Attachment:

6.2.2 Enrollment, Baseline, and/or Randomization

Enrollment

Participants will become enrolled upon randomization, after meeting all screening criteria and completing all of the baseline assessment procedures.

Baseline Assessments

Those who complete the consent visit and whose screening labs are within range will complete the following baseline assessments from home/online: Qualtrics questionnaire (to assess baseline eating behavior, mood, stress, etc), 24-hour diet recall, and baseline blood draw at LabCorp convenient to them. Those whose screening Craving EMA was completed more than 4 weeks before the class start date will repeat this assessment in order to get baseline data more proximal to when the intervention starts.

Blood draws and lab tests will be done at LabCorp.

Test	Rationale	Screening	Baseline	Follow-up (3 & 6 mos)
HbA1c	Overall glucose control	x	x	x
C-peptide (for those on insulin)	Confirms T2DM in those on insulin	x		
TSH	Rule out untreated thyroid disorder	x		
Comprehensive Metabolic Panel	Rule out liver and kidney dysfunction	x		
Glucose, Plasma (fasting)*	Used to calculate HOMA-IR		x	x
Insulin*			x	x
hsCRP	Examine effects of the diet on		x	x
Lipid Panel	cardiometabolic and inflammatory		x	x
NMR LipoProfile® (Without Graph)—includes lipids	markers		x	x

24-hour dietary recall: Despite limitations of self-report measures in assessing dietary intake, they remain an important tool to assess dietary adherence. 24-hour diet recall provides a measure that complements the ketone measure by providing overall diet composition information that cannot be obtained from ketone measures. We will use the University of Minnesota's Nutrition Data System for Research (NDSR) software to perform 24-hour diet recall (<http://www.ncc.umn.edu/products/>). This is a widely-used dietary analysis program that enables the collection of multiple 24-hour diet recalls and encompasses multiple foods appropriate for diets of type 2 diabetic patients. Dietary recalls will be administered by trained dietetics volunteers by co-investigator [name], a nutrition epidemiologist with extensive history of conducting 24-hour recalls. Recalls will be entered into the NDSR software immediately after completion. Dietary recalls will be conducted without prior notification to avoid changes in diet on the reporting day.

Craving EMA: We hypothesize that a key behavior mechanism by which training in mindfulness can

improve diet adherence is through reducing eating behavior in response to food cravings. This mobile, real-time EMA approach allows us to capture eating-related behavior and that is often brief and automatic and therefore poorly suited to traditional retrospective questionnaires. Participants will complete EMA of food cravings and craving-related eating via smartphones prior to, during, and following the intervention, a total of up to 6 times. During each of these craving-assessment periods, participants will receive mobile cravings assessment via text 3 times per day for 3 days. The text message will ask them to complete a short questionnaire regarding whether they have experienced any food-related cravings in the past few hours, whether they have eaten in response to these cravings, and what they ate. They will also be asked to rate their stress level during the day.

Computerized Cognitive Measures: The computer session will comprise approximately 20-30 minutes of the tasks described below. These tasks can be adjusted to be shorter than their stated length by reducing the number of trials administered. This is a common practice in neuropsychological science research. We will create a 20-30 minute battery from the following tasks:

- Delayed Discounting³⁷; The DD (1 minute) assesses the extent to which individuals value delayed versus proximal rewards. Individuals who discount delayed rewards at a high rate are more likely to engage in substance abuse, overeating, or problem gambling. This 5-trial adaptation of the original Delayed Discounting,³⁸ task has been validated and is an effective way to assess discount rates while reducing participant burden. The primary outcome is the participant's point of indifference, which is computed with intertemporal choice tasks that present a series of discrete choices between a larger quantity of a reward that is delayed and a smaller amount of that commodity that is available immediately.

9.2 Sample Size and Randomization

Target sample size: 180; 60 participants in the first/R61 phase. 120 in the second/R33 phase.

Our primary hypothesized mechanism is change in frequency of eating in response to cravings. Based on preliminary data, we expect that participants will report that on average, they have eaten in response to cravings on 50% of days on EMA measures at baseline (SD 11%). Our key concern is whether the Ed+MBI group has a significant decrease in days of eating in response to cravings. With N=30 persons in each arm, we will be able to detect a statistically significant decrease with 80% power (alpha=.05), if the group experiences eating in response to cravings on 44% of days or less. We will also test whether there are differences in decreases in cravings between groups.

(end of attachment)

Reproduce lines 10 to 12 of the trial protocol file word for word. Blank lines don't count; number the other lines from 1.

TSH	Rule out untreated thyroid disorder	x		
Comprehensive Metabolic Panel	Rule out liver and kidney dysfunction	x		
Glucose, Plasma (fasting)*	Used to calculate HOMA-IR		x	x